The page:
What Happens if I Defend Myself with a Gun that Doesn’t Belong to Me?
In life-or-death situations, victims often find themselves using weapons that may not belong to them in their defense. What happens after you successfully defend yourself with a weapon that isn’t yours? What happens if you use an illegal firearm? How does Florida deal with this type of situation, and what kind of consequences might you face?
What if You Take a Firearm Away from a Criminal and Use it Against Them?
If you take a firearm away from a criminal and use it against them, you may not face legal consequences if you were legitimately trying to defend yourself or your property. On December 26th of 2023, it was reported that a couple in Miami Gardens had taken a firearm from a home invader before using it against him. After pressing the firearm to one of the victims’ heads, the criminal placed it on a nearby table. Seizing his opportunity, the victim distracted the attacker while his wife took the firearm.
What happened next isn’t exactly clear, but the wife apparently exited the house and fired the weapon several times. Regardless of where she was aiming the weapon, the noise successfully drew the attention of law enforcement. Police eventually charged the attacker with armed home invasion, robbery, and aggravated assault with a deadly weapon. Notably, there were no criminal charges for either of the victims. This case shows that if you take a firearm away from a criminal and use it in defense of yourself or your property, this could be considered justifiable self-defense.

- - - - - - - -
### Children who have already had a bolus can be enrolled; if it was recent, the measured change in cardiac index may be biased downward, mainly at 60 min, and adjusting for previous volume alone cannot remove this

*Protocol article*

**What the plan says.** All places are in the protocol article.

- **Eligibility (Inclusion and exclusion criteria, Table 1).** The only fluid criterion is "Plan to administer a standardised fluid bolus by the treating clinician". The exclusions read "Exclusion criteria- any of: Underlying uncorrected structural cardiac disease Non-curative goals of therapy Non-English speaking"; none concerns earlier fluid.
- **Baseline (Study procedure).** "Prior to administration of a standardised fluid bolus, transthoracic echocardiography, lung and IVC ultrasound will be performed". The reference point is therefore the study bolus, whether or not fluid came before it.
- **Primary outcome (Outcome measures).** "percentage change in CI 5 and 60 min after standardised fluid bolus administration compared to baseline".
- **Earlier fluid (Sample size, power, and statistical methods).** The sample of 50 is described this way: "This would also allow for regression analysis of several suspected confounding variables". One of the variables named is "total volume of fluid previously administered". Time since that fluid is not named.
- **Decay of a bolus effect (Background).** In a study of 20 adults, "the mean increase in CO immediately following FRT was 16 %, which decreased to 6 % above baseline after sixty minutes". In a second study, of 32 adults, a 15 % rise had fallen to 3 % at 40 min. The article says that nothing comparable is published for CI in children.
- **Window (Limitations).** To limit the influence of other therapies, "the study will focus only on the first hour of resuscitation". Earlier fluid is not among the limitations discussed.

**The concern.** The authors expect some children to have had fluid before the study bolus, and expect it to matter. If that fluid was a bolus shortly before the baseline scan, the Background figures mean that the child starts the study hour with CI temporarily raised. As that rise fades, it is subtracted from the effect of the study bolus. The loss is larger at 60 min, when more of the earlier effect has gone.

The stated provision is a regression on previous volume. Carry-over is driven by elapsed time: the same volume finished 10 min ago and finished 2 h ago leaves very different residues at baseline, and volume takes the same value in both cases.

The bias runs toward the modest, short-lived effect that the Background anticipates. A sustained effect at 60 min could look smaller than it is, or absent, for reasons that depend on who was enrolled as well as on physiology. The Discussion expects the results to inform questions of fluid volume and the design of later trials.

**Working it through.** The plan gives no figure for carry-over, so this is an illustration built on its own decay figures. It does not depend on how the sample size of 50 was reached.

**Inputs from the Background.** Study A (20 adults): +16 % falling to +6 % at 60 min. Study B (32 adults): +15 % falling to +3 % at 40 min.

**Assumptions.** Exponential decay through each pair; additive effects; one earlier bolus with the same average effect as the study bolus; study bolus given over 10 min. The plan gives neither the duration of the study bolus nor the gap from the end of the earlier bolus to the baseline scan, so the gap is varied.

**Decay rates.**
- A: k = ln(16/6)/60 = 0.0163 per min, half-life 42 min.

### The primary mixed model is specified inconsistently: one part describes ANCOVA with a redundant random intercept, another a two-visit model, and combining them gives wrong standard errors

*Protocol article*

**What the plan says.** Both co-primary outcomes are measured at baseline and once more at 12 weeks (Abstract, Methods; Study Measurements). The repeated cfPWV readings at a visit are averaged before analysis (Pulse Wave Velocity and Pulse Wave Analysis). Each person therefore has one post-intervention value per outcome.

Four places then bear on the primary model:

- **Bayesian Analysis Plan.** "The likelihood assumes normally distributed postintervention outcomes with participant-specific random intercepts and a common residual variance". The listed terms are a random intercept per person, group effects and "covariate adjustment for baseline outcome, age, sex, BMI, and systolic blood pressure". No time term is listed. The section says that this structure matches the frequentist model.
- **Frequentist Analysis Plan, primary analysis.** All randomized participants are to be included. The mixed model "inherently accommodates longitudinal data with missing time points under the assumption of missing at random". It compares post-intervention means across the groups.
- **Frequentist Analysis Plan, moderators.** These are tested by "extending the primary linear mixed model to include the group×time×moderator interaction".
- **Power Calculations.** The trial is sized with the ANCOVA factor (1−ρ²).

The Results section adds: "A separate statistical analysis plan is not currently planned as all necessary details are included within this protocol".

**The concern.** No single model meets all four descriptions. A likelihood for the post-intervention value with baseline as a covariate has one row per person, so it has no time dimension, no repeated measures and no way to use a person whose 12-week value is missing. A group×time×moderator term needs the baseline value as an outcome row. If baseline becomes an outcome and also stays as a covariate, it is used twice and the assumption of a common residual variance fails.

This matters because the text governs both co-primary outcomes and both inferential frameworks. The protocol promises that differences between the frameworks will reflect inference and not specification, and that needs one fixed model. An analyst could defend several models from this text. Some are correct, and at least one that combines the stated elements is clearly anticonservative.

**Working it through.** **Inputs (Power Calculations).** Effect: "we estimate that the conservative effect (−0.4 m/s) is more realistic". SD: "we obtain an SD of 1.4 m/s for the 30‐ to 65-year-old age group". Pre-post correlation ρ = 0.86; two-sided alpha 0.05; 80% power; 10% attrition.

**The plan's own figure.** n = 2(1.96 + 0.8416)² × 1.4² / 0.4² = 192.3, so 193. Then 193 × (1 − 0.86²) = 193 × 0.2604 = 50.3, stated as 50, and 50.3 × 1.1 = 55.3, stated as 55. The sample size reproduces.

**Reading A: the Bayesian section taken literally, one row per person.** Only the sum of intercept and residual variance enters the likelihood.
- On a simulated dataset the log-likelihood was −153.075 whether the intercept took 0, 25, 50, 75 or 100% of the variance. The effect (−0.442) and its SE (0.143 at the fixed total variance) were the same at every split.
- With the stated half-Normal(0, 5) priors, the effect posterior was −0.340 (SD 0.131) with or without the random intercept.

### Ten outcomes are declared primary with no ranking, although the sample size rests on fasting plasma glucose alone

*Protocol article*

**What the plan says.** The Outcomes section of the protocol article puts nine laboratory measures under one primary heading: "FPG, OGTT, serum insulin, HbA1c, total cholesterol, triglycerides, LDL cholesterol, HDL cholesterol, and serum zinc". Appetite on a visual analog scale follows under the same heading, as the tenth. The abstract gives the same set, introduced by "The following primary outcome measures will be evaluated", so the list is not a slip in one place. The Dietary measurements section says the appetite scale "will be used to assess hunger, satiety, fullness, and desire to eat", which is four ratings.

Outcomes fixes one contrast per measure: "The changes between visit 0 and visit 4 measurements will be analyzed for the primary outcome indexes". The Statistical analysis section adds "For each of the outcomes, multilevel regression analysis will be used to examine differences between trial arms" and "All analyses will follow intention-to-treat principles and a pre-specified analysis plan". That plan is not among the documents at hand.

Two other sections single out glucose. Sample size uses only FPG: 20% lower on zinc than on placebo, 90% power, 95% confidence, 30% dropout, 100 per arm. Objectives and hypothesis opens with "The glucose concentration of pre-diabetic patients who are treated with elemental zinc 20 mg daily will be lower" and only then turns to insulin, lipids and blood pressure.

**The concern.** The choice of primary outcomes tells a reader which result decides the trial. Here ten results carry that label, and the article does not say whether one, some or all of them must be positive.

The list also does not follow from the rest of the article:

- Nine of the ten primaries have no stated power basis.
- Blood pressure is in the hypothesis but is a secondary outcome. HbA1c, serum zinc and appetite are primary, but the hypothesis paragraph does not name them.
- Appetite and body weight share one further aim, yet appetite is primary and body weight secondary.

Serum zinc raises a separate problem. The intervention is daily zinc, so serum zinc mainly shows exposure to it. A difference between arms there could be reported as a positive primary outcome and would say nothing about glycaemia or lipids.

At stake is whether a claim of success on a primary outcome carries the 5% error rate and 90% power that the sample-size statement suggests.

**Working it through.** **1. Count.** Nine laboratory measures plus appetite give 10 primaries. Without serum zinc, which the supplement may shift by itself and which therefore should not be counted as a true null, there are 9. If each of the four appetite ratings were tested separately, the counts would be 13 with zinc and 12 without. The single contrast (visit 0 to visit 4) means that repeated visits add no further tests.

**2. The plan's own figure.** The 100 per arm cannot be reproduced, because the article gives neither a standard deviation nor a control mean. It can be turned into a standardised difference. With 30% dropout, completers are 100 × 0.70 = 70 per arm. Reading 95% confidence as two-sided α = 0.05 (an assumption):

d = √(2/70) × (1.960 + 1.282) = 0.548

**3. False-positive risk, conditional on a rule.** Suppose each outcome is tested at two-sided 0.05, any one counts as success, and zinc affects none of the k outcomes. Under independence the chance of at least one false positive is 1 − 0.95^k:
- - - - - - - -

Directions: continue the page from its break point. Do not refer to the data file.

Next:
You May Still Face Charges for Illegal Weapons
If you unlawfully own a firearm and you use it to defend yourself, you may still face firearms charges for the illegal weapon. For example, you might be legally prohibited from owning a firearm because of a past felony, but you may nonetheless obtain a firearm and store it in your home. If someone breaks into your home and threatens you, while you may be justified in using your illegal weapon to defend yourself, you could still face charges for owning the firearm as a felon. The same logic applies to weapons that are inherently illegal – such as fully-automatic firearms or armor-piercing cartridges.
What Happens if I Use Someone Else’s Firearm to Defend Myself?
Generally speaking, it is acceptable to borrow someone else’s firearm if you need to defend yourself. It may not be possible to ask for permission in a life-or-death situation, and you may need to act quickly. For example, your roommate or family member may have a firearm in the residence, and you might know how to access it. If this firearm later proves to be illegal and you had no idea, you will likely escape consequences.
Find a Qualified Firearms Attorney in Fort Lauderdale
If you’ve been searching for a qualified, experienced firearms defense attorney in Fort Lauderdale, look no further than Haber Blank. With our help, you can strive for the best outcomes after being forced to defend yourself with a firearm that may not have been legal for you to possess. Book a consultation today to determine the most appropriate defense strategy.